How community organisations are coping with the Covid-19 pandemic

From rural Limpopo to Fourways in Johannesburg, NGOs, community- and volunteer-based organisations have had to innovate to survive

MES is trying to create sustainable income by knitting scarves and blankets to sell.
MES is trying to create sustainable income by knitting scarves and blankets to sell.
Image: Supplied/Discovery Foundation

Christine du Preez, founder of the award-winning HIV and Aids education and treatment programme, Hlokomela, in Hoedspruit, Limpopo said they were spared the Covid-19 virus in Hoedspruit until June 5 2020 — but the impact railroaded the community nonetheless.

There is still an urgent need to address the impact Covid-19 is having on farmworkers and members of the community in terms of their livelihood.

“It’s huge. Suddenly there are no tourists in our area. All the lodge workers went home because everything was locked down. The Hoedspruit area is almost 100% farmworkers who are working because the production of citrus must go on.”  

“The game has changed, and the problem is that we didn’t have funding for Covid-19,” says Du Preez. “People don’t have food and that is a huge problem in our area. But the Hoedspruit community came together, and already we’ve given thousands of food parcels to farmworkers and community workers who don’t have jobs.”

The team’s #walking4hope campaign had supporters from around the world track their steps to raise funds for food parcels. 

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Nompilos are at the forefront of fighting the pandemic 

Hlokomela has 82 nompilos or peer caregivers who help the team. “Our nompilos are the forefront people to help us with screening. Every day, we take them to farms where they screen farm workers. At the end of the day they come back to Hlokomela and we give the data to the department of health,” says Du Preez.

“Then people still need to get their chronic medicine for their day-to-day ailments, and that is when they come to the clinics.” In addition to funding, the Discovery Fund provided a grant for personal protective equipment (PPEs) for the team.

The clinics were adapted for the pandemic, and room was made to accommodate testing for those who might become infected. Meanwhile, the nompilos continue to educate people in Hoedspruit on preventive measures, and Hlokomela’s sewing project also made 15,500 buffs to protect farmworkers. “We’re lucky that we haven’t felt the virus here yet, but if we read about Joburg, the Western Cape and KwaZulu-Natal, we realise it’s coming for us,” says Du Preez.  

How a hospital deep in the Eastern Cape planned ahead

Dr Ben Gaunt is the clinical manager at Zithulele Hospital, which is on the front line of the fight against Covid-19 in their rural setting. “We are experiencing the calm before the storm, but we have already been receiving overflow from other hospitals, including from Mthatha,” he says. A small number of patients with Covid-19 were treated at the hospital with minimal loss of life.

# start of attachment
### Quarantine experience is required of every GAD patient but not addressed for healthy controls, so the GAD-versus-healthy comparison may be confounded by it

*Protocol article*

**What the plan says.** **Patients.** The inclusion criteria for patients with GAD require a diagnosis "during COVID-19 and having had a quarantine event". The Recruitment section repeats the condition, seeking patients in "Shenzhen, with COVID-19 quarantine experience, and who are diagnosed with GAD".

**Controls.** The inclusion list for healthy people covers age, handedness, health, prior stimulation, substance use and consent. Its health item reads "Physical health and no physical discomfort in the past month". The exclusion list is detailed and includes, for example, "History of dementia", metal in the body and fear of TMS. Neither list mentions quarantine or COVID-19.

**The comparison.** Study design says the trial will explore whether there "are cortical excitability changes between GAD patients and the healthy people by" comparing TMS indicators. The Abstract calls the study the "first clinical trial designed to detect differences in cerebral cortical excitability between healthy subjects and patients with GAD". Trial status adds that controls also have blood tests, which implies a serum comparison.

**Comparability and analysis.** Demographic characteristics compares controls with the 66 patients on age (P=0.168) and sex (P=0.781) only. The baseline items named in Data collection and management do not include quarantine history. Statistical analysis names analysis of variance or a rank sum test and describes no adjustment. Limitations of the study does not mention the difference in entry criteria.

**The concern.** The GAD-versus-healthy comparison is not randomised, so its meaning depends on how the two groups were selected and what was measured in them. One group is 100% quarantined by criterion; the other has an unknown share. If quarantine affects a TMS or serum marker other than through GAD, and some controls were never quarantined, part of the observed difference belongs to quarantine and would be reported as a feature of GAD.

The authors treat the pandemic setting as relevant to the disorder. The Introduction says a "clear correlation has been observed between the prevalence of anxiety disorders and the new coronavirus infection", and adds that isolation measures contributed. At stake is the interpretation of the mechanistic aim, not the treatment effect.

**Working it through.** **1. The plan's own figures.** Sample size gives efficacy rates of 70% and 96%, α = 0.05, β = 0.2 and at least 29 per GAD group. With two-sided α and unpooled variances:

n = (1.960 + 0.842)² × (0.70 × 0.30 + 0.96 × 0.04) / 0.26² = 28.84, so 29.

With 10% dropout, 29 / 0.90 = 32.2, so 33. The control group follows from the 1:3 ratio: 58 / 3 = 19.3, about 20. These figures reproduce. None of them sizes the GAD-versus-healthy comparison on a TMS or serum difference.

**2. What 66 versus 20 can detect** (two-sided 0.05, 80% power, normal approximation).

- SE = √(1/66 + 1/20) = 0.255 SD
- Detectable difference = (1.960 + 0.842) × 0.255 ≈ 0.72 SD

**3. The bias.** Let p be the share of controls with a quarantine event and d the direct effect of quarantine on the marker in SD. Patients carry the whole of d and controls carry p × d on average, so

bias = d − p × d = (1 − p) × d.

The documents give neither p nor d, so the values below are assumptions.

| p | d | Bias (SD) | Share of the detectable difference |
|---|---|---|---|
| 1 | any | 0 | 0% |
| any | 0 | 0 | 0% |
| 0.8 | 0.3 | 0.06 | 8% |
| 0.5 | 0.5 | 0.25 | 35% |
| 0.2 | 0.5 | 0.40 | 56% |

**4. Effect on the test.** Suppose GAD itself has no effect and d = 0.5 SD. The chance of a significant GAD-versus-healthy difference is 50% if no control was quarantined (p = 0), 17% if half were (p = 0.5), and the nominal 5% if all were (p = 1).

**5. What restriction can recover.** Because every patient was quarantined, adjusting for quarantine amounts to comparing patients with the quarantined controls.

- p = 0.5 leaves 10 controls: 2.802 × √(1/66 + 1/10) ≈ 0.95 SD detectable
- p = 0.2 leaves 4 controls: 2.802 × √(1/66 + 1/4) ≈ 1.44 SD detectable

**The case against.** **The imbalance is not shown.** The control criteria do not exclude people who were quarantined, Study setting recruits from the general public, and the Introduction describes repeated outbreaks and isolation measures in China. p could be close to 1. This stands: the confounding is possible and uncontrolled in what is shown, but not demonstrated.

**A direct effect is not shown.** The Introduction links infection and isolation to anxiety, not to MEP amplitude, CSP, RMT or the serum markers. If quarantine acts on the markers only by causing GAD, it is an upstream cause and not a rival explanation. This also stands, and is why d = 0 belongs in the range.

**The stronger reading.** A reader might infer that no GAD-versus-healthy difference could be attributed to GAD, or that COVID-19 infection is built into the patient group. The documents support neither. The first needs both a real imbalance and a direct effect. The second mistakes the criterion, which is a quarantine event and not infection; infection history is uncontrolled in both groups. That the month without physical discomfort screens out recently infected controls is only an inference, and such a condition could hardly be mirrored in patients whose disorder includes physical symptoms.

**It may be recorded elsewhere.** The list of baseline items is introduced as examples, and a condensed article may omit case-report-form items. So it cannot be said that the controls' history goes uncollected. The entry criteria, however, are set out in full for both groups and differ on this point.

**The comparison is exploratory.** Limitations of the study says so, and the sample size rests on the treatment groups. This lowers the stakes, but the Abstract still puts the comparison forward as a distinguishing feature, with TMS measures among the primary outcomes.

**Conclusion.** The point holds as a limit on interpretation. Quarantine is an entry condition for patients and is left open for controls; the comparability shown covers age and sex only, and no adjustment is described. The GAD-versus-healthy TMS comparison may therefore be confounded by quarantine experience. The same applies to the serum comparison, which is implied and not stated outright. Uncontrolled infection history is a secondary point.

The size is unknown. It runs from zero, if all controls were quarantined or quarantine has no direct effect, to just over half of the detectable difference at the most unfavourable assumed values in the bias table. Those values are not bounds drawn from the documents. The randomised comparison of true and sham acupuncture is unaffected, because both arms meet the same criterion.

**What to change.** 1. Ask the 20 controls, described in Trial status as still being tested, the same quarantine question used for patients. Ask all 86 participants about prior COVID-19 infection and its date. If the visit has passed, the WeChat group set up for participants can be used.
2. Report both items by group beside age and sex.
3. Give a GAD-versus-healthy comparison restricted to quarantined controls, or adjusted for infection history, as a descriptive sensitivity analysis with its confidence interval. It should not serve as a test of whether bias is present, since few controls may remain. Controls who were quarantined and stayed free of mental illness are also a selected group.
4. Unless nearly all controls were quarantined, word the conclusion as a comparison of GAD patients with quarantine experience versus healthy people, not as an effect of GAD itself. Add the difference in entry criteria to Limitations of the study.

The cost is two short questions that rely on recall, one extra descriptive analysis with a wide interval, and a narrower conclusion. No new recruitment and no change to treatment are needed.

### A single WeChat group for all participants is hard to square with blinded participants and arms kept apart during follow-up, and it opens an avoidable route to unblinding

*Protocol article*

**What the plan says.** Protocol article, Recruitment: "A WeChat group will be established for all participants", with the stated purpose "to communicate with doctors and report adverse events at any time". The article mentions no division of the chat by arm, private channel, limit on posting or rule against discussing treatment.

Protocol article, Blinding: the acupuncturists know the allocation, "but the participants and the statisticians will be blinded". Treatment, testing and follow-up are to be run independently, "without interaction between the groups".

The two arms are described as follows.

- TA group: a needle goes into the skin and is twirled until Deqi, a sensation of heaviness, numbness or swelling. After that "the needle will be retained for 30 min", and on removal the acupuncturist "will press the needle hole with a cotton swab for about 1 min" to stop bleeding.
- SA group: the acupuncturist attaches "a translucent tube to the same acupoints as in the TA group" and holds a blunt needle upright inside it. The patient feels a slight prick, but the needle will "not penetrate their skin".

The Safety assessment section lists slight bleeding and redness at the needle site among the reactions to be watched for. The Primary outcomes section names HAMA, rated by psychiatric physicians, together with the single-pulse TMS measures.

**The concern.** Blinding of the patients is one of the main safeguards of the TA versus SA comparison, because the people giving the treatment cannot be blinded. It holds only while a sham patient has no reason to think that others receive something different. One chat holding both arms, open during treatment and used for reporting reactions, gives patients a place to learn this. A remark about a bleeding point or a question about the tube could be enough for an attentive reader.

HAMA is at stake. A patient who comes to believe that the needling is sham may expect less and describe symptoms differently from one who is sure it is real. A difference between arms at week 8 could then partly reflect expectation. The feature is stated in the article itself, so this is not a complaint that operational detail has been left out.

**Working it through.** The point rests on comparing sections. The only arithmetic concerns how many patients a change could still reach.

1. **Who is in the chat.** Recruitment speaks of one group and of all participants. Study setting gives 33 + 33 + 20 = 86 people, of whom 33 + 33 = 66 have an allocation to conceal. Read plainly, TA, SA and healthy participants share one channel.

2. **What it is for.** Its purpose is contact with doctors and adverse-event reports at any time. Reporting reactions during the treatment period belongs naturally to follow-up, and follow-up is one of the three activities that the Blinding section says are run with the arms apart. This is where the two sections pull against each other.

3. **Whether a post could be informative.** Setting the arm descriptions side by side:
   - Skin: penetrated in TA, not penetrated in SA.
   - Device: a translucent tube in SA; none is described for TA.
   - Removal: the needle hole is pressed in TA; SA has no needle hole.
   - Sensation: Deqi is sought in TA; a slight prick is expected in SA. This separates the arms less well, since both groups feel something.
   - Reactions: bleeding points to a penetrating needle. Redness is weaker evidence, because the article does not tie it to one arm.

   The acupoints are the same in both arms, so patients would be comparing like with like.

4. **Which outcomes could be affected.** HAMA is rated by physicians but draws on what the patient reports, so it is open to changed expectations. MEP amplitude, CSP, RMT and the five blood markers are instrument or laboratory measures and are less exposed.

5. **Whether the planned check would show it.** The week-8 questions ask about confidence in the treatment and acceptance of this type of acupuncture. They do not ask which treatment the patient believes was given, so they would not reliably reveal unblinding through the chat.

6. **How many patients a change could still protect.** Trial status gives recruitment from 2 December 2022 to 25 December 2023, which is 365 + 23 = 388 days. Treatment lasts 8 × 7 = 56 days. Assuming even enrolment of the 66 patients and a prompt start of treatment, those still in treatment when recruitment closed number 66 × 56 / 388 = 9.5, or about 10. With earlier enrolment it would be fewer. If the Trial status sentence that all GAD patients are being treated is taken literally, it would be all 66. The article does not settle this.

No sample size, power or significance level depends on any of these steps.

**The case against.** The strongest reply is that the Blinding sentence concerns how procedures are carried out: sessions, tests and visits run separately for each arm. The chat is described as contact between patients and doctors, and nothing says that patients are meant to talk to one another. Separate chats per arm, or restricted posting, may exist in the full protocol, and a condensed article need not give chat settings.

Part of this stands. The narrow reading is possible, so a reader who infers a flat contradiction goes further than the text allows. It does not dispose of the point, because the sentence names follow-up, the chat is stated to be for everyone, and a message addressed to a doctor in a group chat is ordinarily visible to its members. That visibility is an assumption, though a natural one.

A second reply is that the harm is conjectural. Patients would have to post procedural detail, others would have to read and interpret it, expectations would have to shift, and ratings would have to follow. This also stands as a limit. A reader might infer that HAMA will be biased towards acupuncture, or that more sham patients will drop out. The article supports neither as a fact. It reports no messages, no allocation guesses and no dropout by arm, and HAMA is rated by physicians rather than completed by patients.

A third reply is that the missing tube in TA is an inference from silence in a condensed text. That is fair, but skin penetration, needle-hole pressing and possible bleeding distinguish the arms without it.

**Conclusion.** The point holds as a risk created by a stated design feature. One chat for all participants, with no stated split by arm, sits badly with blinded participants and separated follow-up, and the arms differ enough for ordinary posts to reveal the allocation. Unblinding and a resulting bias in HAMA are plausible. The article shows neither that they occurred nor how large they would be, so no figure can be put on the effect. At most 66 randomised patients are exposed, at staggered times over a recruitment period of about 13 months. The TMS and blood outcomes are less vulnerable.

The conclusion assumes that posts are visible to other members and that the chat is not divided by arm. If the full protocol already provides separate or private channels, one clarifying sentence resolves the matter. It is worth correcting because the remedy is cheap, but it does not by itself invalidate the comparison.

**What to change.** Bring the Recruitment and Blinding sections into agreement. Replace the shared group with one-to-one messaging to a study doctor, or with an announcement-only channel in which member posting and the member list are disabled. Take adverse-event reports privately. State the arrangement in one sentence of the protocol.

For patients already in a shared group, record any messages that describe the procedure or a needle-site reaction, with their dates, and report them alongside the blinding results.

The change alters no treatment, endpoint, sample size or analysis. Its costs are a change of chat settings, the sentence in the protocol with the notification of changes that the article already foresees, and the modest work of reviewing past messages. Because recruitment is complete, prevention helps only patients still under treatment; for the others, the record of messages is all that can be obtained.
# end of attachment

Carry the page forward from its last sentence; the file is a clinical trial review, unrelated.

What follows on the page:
Gaunt says while a shortage of personal protective equipment (PPEs) were a stress factor for the health-care team, Zithulele has received a grant from the Discovery Fund for PPEs. “There is significant stress mentally and emotionally for health care workers when there is a shortage of PPEs, as you can imagine. So the current supply of protective equipment to keep them safe has a huge positive impact on staff morale.” 

Zithulele, meanwhile, has continued with its ARV and TB outreach programme, which experienced disruptions due to physical distancing, but had to adjust to them. Zithulele’s skills development programme it runs with the Jabulani Rural Health Foundation also had to adapt. The programme upskills eight women from the community as part of a gap-year programme, and the women are now sewing masks.

Jabulani community networks kicked in to empower the community in lockdown. They have distributed care packs including seedlings, masks, educational material and basic foodstuff. 

Witkoppen Clinic has an isolated Covid-19 unit where one doctor and two primary care nurses are on duty.
Witkoppen Clinic has an isolated Covid-19 unit where one doctor and two primary care nurses are on duty.
Image: Supplied/Discovery Foundation

An insight into inner city life  

Mould Empower Serve (MES), a not-for-profit company that aims to “Change the heart of the city!” in SA’s inner cities, operates in Johannesburg, Kempton Park, Cape Town and Port Elizabeth. It provides aftercare facilities for preschoolers and warm, safe spaces to live for homeless adults. 

At the start of lockdown, the overnight shelters of MES had to adjust to become lockdown shelters. The fact that residents couldn’t go out daily to earn income had a negative impact, says Leona Pienaar, MES CEO.

“In the shelters, we challenge the culture of handouts and charge R20 a day for a bed and meal which homeless people can work for, or peddle in the streets. We also sell booklets with vouchers for a night, which people buy and handout at the traffic lights,” she says.